That brings me to the rising popularity of electric bikes, which don’t look all that different from a regular old bicycle, but come equipped with motors and batteries. And according to a recent report by Deloitte, more than 130 million e-bikes are expected to be sold from 2020 to 2023. I recently had the opportunity to review an e-bike from Rad Power Bikes, a Seattle-based company founded in 2015. Make no mistake, its flagship fat tire model, the RadRover 6 Plus, is a beast of an e-bike — but is it worth the price?

RadRover 6 Plus Electric Fat Bike

As you can see from the image above, this e-bike might look similar to that trusty old bicycle in your garage, pedals and all. But that’s where many of the similarities end once you power it on. A general rule for how e-bikes work is that the motor turns on when you start pedaling — the harder you pedal, the more power is provided based on the setting you’re using. Or you can twist the throttle on the handlebar for power without any pedaling. Here’s what you should know about the RadRover 6 Plus electric fat bike:

Backlit LCD Rad Display real-time stats include charge indicator, speedometer, pedal assist level, mileage, power output and moreRemovable 48V, 14 Ah Lithium-ion batteryUp to 45 miles per charge with a top speed of 20 mph5-level pedal assist with half twist throttleCustom 750W geared-hub motor for more uphill capabilitiesHigh-performance hydraulic disc brakes26″ x 4″ puncture-resistant fat tires with reflective sidewallsIncludes headlight, tail light and brake light that activate automaticallyRelatively easy to assemble, compared to other modelsWeighs approximately 75 pounds with a 275-pound capacityRetails for $1,999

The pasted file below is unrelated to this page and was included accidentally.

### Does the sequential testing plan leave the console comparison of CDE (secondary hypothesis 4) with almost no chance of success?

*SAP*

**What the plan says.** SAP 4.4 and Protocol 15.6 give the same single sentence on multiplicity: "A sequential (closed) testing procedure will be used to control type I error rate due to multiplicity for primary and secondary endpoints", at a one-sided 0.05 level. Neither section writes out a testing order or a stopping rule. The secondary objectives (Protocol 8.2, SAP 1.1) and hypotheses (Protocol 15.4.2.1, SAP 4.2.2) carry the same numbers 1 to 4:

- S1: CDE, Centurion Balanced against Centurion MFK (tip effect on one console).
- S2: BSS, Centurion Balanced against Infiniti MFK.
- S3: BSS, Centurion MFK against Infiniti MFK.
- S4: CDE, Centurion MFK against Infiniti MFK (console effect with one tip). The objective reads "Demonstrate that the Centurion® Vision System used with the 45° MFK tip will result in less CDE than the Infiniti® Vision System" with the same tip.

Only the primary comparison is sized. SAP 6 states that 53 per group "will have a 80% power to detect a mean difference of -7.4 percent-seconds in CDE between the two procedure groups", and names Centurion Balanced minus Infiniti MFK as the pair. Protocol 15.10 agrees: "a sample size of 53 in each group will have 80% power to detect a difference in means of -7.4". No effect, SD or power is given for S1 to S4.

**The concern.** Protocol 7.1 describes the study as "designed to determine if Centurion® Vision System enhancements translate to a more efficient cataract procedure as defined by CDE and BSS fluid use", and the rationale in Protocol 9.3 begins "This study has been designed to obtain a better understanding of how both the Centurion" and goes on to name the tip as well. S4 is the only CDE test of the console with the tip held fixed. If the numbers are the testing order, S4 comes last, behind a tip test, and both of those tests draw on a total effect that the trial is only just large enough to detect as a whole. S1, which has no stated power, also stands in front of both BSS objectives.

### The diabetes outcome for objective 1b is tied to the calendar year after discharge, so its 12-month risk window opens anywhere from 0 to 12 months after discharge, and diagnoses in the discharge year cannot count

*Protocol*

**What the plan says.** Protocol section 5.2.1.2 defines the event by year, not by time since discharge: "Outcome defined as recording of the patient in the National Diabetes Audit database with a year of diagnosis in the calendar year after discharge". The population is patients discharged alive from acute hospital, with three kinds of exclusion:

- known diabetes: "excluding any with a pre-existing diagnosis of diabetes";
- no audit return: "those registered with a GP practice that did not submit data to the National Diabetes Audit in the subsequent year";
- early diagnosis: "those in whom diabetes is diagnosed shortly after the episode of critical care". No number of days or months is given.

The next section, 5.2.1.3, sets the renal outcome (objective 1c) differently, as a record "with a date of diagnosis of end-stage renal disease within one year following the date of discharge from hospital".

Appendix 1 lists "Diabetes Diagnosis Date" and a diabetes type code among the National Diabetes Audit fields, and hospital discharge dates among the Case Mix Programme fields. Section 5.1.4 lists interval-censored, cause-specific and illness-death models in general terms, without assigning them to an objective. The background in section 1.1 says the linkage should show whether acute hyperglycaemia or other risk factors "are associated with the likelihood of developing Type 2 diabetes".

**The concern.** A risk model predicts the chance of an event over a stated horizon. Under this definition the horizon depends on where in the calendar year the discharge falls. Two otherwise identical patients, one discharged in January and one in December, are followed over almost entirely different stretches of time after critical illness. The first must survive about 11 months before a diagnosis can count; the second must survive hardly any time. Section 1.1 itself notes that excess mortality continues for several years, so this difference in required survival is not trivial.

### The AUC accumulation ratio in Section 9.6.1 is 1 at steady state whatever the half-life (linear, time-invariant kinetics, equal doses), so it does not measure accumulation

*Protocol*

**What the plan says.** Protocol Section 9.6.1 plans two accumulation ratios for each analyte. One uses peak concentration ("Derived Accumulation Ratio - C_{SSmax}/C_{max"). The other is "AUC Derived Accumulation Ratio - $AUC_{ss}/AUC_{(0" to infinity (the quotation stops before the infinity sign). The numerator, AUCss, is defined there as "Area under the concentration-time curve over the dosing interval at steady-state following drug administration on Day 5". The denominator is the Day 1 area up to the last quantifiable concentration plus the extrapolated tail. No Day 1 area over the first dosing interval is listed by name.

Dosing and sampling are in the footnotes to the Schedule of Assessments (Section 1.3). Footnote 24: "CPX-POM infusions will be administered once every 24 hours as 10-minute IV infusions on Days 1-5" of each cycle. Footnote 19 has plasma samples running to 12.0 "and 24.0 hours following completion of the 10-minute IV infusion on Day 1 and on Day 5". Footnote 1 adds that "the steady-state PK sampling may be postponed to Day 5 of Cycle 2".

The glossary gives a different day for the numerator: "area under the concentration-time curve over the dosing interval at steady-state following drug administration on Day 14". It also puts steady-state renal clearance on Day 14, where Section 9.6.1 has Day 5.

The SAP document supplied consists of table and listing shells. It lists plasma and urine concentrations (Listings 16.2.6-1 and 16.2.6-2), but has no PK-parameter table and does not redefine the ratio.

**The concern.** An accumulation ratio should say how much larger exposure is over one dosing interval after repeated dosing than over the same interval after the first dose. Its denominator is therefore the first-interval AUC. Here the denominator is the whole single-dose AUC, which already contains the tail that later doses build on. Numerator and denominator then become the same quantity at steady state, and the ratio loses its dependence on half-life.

No doubt $2,000 is a lot of money, but this is on par with similar e-bikes. Just know that other brands and models can go much, much higher.

Unboxing the RadRover

When Rad Power Bikes shipped out this e-bike for review, I had some reservations. I haven’t constructed too many bicycles over the past few years, let alone one with high-tech upgrades, so I didn’t know exactly what to expect when breaking open the box. It didn’t look too bad upon initial inspection, so I carefully began unpacking it. Some parts were loose, while others were zip-tied together and there was plenty of padding with a mix of cardboard and styrofoam. It was nice to see that the bike was mostly constructed, but it still took some time to get the rest put together. I fully suggest reading the assembly instructions first and watching the companion video as well. Something to keep in mind — Rad Power Bikes suggests you have a certified bike mechanic assemble and tune the bike. If planning to DIY, the company recommends having your work checked. I decided to do it myself, especially after seeing the difficulty level on Rad’s site was closer to the “Anyone Can Do It” side of things. A nice touch was the included tool kit. I’m not going to detail every part of the process, but the key components needing to be added to the bike include the handlebar, front wheel, pedals and headlight. It took a couple of hours and it definitely helped having a second person for help on a few steps along the way. Rad Power Bikes also provided a couple of optional accessories to install, like a rear cargo rack, straps and a rearview mirror.

Hitting the road